SACRAMENTO -- U.S. wine sales grew in 2008 at their slowest pace this decade as the deepening recession curbed consumers? enthusiasm for fine wine, according to figures released Wednesday.
Total wine sales increased by less than 1 percent last year to 316 million cases, a new record.
But the 2.1 million case increase was the smallest of the decade, a clear sign that wine drinkers are cutting back in response to the weakening economy, analyst Jon Fredrikson told wine executives at the annual Unified Wine & Grape Symposium in Sacramento.
?Frugality suddenly has become hip as consumers face uncertain economic times,? said Fredrikson, owner of Gomberg, Fredrikson & Associates in Woodside.
Shipments of California wines increased 2 percent, while shipments from other states rose 3.4 percent. Dragging down the total was imported wines, which fell nearly 3 percent thanks to the strong Euro keeping prices for imported wines high.
In 2007, total wine sales increased 12 million cases, a healthy 4 percent.
While the trend toward cheaper wine is causing trouble for high-end wineries, it?s a boon for big wineries with lots of inexpensive brands, Fredrikson said.
?As far as the giants, many of them had they best year they ever had,? Fredrikson said.
Massive wineries like E&J Gallo of Modesto, Constellation Brands of New York, and The Bronco Wine Company of Ceres all fared well as shoppers traded down from top-shelf brands to the lower shelves dominated by high-volume producers, Fredrikson said.
E&J Gallo performed particularly well, racking up 10 of the top-selling 25 wine brands in the nation last year.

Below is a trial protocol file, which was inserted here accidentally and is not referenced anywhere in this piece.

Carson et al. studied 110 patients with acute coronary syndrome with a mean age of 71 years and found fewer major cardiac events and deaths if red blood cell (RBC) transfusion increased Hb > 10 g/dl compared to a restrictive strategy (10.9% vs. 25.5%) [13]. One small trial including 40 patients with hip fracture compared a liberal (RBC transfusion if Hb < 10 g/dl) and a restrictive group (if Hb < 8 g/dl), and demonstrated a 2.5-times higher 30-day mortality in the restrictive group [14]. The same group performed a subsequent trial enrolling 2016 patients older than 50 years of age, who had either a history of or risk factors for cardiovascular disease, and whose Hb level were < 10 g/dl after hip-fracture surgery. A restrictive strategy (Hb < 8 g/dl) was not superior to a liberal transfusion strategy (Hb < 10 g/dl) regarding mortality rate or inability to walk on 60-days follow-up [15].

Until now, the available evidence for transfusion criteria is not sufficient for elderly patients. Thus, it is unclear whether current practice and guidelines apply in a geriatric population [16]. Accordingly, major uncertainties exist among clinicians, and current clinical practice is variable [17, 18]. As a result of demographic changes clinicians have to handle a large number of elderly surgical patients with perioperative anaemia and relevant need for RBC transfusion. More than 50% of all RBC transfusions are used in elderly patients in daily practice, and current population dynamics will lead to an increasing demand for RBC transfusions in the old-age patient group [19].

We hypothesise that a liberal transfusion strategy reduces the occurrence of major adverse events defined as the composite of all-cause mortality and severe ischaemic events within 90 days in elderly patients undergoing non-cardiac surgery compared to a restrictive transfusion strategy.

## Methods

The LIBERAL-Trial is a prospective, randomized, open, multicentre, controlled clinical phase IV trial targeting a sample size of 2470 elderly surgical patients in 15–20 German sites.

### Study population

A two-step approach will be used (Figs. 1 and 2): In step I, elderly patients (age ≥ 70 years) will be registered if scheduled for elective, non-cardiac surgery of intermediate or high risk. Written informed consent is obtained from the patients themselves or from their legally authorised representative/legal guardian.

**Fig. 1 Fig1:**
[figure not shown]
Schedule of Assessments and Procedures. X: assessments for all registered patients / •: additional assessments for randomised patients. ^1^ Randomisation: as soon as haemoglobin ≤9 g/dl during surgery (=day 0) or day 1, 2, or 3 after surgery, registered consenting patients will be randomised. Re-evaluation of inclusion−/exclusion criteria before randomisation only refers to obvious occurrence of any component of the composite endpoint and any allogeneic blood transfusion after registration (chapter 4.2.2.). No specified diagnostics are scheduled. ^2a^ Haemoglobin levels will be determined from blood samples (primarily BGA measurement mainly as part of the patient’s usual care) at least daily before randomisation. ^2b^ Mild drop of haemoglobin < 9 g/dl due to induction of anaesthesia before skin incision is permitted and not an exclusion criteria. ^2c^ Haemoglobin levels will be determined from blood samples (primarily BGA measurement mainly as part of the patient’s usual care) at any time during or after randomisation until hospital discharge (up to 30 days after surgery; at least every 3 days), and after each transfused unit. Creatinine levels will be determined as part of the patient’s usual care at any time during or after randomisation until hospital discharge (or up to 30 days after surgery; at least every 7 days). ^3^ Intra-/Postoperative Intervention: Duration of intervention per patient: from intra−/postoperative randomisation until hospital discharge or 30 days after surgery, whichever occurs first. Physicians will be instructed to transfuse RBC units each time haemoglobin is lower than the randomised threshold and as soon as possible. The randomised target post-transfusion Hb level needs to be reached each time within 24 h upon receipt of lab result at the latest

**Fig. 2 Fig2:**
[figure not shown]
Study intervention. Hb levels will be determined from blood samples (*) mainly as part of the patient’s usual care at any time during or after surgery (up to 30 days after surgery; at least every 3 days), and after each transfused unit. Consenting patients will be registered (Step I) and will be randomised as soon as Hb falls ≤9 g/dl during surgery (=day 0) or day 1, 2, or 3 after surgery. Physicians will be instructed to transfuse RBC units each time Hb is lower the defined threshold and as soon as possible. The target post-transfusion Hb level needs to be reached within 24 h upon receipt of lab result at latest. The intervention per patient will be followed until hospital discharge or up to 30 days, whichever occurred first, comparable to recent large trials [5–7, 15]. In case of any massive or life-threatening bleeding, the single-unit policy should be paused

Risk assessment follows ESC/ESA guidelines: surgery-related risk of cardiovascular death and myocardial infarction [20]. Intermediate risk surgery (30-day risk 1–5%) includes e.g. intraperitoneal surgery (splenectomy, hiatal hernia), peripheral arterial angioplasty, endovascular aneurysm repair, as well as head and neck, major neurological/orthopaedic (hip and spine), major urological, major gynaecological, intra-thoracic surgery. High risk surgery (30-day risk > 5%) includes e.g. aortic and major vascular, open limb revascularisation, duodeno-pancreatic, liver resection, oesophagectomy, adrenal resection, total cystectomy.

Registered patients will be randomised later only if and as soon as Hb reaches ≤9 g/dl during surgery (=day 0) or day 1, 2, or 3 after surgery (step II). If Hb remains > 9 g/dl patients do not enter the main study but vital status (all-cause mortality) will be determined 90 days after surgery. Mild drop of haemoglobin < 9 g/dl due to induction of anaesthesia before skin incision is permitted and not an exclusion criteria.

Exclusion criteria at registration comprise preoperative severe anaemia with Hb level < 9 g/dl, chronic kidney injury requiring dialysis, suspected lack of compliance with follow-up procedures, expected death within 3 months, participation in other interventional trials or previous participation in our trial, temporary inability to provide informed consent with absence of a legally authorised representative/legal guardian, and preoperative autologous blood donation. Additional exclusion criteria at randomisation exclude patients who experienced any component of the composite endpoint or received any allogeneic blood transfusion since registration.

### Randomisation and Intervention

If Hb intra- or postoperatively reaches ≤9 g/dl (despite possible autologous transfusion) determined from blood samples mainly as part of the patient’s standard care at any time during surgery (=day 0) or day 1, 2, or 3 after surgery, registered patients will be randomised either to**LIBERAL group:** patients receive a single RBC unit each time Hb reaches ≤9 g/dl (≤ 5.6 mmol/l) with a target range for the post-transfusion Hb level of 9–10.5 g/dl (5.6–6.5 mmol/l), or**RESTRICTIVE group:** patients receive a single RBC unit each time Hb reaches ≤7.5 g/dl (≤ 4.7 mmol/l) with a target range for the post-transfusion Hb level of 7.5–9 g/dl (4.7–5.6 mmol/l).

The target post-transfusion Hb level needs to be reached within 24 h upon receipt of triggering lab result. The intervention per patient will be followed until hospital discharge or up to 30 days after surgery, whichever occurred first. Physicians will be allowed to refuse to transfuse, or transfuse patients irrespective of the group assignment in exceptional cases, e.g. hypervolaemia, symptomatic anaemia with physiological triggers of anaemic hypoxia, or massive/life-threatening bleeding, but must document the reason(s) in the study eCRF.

?Gallo clearly hit it out of the park this year,? Fredrikson said.
Such supermarket brands are also benefitting from people?s changing eating habits. As consumers have shunned restaurants in favor of cooking more meals at home, wines with strong positions in supermarkets have prospered, he said.
But that same trend has clobbered brands that have built businesses around being on the wine lists at exclusive restaurants, he said.
Restaurants and distributors dramatically cut wine orders late last year, anticipating poor holiday sales, Fredrikson said. October and November shipments were particularly weak, with many area winery warehouses reporting 30 percent declines.
?Distributors cut inventories down to the bone,? Fredrikson said.
Wineries selling to high-end restaurants can?t expect a quick recovery, and will probably need to find new markets for their wine, such as direct-to-consumers or at retail with deep discounts, he said.
?The (restaurant) business is not going to come back to its glory days for quite some time,? Fredrikson said.
Luckily for grape growers, the drop in demand is coming at a time when the supply of grapes is shrinking anyway, said grape broker Bill Turrentine.
Prior recessions have had the misfortune of coinciding with bumper crops, a ?brutal combination? that caused grape prices to plummet and left growers barely covering their costs, Turrentine said.
But crop sizes have been dropping since the record 3.8 million ton grape harvest of 2005, and subsequent smaller crops combined with increased demand have caused that ocean of wine to dry up, he said.
Now there?s a real potential that if the economy improves and Americans? thirst for fine wine returns, the state may not have enough grapes to quench it, Turrentine said.